Phil Hughes and Joba Chamberlain have been the object of Yankee fans' ire for a while now. After stellar minor league careers, they both broke into the big show in 2007 and showed signs that they were going to headline the Yankees pitching staff for many years to come. In May of that year, Hughes took a no-hitter into the 7th inning against a vaunted Texas Rangers lineup before being pulled due to injury. In August, Chamberlain was called up as a reliever and took the league by storm, surrendering just one earned run over 24 innings. With that, the bar was set impossibly high for both of them. Since then, they have been bounced between starting and relieving roles, suffered through a variety of injuries, and have turned out to be about league-average pitchers for the past six years. While they haven't been bad pitchers, their results have been tough for many people to swallow since they have fallen well short of what was expected.
Rewind the tape about 20 years and it takes us to another Yankees pitcher that tore through the minor leagues and set the bar of expectation at an unfairly high level when breaking into the big leagues. Sam Militello was drafted by the Yankees as a 20 year old out of the University of Tampa in 1990. He was lights out over the next three years at every level of minor league ball. Just how good was he? Take a look at his aggregate minor league stats from 1990-1992 (data courtesy of baseball reference):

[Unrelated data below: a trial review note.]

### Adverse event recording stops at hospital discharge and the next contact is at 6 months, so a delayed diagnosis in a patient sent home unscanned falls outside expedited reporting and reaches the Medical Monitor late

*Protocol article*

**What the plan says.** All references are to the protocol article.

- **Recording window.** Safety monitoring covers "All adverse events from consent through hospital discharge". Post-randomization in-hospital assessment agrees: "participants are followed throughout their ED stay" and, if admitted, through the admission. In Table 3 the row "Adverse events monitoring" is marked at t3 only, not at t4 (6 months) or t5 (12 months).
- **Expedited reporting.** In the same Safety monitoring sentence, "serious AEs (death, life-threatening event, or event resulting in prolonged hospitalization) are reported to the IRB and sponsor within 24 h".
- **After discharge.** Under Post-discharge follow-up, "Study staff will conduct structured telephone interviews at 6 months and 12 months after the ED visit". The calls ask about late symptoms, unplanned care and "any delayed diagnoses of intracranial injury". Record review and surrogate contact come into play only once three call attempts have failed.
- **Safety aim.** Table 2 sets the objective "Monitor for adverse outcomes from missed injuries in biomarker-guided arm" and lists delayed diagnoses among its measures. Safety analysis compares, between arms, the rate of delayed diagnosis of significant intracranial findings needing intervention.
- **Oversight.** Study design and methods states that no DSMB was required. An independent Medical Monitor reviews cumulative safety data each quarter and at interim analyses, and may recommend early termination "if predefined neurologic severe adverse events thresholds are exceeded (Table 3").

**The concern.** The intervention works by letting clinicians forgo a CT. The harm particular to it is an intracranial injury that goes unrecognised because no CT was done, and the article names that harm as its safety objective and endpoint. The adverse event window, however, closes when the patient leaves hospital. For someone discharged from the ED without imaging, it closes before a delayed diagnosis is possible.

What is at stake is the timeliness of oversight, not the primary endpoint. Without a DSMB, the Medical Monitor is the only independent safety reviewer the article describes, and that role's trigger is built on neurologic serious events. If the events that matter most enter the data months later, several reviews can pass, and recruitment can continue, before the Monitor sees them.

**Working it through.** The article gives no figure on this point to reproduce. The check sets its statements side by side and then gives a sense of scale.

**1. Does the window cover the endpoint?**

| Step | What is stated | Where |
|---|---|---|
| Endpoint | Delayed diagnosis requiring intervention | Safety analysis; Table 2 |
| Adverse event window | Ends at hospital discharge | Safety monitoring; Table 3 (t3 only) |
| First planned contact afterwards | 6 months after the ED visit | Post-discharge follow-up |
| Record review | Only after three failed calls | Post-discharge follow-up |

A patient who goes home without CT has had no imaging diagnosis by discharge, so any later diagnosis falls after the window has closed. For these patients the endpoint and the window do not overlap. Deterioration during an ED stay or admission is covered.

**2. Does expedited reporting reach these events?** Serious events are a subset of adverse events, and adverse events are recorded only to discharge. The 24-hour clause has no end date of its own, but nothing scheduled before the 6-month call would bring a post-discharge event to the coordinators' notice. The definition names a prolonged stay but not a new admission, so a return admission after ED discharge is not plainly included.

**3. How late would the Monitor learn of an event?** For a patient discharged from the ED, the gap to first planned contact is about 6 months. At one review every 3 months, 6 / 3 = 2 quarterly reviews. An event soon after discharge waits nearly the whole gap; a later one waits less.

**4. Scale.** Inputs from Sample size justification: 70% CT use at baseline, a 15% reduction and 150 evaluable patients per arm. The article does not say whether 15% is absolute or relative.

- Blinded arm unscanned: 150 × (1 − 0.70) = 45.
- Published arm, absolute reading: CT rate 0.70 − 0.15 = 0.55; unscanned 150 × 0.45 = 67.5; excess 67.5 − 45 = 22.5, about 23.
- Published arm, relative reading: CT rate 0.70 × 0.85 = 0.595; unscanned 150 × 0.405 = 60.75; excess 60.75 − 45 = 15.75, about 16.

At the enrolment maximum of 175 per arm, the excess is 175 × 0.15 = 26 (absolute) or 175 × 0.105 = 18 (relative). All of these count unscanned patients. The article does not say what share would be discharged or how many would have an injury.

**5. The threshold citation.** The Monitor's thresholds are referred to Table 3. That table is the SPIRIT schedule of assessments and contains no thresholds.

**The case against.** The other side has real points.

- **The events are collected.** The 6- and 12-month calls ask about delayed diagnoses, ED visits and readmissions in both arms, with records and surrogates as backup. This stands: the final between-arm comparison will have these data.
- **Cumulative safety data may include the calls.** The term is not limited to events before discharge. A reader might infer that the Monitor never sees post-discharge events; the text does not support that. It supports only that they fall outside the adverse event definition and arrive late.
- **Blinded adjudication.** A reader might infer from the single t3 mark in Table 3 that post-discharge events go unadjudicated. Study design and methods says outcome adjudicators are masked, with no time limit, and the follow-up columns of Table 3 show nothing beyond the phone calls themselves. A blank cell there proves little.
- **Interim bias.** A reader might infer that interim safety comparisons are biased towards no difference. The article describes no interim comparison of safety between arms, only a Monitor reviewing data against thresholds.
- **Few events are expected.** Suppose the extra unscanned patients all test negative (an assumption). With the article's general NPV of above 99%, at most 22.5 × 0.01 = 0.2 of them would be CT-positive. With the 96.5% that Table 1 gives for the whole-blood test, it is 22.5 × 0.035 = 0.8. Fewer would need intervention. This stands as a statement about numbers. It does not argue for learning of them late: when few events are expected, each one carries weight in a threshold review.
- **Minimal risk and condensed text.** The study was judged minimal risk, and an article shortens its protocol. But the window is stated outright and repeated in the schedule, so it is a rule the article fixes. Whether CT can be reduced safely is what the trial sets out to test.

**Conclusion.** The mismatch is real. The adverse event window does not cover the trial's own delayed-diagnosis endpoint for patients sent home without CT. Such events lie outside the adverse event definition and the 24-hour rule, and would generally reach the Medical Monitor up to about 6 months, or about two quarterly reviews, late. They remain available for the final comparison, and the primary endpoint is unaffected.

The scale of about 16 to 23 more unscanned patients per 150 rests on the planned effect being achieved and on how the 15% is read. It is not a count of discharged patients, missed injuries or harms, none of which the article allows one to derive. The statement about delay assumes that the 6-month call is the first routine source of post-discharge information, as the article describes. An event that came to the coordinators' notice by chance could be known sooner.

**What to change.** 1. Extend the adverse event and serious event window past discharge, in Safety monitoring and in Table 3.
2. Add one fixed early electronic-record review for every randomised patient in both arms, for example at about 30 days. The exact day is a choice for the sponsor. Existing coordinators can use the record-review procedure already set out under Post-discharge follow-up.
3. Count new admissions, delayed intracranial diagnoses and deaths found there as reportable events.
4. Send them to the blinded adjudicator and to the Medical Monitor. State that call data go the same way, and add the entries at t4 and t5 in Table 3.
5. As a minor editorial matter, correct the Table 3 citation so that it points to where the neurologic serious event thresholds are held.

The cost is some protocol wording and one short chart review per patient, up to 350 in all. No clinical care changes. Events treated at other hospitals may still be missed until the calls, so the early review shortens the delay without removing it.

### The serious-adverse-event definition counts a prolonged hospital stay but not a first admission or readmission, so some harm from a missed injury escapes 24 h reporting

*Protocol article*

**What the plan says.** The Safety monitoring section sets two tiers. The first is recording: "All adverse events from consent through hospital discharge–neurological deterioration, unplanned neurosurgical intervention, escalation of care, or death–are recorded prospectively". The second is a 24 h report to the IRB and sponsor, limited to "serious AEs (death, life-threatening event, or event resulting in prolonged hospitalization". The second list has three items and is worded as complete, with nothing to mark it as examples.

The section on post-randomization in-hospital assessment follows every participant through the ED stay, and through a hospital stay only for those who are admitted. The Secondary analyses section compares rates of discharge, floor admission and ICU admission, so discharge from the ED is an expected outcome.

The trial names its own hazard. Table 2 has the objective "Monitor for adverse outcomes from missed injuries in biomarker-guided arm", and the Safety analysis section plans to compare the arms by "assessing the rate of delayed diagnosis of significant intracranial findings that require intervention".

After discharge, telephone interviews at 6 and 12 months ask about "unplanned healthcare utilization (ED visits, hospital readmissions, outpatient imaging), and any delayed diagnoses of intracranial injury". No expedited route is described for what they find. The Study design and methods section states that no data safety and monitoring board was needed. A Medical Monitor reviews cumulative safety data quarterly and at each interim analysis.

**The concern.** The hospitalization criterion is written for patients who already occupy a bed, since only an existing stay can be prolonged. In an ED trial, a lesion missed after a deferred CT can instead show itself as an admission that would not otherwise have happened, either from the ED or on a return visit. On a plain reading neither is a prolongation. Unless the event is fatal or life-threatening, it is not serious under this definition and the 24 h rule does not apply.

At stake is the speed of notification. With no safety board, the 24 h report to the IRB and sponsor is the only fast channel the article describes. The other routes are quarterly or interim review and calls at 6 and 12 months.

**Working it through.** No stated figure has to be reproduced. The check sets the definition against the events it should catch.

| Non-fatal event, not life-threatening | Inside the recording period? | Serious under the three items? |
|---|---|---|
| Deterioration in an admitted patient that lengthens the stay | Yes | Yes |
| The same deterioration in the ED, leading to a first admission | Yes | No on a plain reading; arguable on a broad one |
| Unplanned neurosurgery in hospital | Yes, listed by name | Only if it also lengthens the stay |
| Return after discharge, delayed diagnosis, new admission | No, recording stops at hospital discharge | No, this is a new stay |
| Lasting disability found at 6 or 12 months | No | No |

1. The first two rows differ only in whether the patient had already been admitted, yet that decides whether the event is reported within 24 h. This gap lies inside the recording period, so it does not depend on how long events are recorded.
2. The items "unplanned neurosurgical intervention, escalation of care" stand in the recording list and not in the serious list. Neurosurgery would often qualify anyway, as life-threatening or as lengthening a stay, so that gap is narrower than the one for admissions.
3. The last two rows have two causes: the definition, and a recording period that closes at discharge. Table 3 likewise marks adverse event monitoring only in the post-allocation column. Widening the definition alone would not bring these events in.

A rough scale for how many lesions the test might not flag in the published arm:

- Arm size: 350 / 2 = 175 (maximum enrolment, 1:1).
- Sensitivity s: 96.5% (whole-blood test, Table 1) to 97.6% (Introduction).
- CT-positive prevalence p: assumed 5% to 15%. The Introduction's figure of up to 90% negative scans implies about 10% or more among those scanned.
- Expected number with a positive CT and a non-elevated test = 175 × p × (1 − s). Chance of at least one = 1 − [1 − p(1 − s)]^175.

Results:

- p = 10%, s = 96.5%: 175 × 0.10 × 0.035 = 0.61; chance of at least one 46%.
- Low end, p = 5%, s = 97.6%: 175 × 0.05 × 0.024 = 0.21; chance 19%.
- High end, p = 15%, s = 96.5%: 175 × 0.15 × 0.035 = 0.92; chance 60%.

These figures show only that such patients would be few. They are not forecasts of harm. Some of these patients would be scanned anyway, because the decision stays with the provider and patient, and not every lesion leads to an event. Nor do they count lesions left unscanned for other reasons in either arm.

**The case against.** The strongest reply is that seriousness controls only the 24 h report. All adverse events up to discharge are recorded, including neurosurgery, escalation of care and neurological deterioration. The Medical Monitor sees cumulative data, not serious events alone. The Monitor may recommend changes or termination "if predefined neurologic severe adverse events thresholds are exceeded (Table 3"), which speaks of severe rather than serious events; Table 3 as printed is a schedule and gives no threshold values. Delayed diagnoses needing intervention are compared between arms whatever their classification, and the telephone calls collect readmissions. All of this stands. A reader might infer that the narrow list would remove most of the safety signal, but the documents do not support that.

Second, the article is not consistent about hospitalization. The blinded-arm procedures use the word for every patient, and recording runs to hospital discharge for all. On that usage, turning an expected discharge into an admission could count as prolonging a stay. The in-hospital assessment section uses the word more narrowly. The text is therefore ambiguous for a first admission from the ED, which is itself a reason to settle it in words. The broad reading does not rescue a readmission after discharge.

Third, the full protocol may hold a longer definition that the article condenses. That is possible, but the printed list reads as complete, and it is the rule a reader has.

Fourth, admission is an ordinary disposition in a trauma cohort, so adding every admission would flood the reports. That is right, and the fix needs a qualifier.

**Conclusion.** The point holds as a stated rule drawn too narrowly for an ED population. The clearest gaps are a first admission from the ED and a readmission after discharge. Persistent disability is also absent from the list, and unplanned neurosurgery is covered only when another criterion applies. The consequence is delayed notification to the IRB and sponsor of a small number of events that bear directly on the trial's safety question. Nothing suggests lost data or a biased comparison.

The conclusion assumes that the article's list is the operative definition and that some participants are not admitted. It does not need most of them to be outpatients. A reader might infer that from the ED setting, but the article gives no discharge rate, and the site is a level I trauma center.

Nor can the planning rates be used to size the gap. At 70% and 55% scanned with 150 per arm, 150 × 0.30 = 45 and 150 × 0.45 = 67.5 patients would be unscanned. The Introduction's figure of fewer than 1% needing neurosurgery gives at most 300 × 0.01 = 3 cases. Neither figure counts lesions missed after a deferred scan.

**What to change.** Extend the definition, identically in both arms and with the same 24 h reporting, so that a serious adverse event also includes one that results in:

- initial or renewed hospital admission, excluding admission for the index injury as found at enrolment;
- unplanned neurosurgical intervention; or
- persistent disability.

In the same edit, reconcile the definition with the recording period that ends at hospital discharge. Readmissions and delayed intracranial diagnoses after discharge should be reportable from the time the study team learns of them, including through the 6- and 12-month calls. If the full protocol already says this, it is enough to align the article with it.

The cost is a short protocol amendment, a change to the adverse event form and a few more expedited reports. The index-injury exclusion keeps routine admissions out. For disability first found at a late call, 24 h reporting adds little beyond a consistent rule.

Based on the jaw-dropping numbers above, Militello was called up to the Bronx in August of 1992 and installed quickly as part of the starting rotation. In his debut he threw seven shutout innings against the Red Sox at Yankee Stadium. Needless to say the fans were sold. He pitched well in eight more starts that year and was supposed to be a key piece in the growing core of young Yankees that would eventually take them to the promised land.
Even quicker than he had rifled through the minor leagues, everything came tumbling for Sam Militello in 1993. As a pitcher who relied heavily on breaking balls to strike batters out, the strain on his arm caused the Yankees to shut him down due to injuries after appearing in just three games. He would never again appear in a major league game. After some ineffective rehab assignments later that year, things went from bad to worse in 1994. The same Yankee ghosts that haunted Steve Sax before him and Chuck Knoblauch after him appeared to get the best of poor Sam. He simply couldn't throw the ball where he wanted to anymore. In just 3.2 innings of work at Triple-A Columbus, he walked a staggering 19 batters. That was pretty much it for Militello. He was out of professional baseball by 1996, but to his credit has made the best of his experience by returning to his alma mater as a successful pitching coach for the past 14 seasons.
So, before pointing to Phil Hughes and Joba Chamberlain as a pair of busts, let the story of Sam Militello be a guiding light. If they even make it to the major leagues, top prospects rarely turn out the way people had hoped. For every superstar that makes it, there's countless others that ultimately accomplish nothing. Hughes and Chamberlain have been serviceable, to say the least, and were major contributors to a World Series championship in 2009. That's a whole lot better than nothing.
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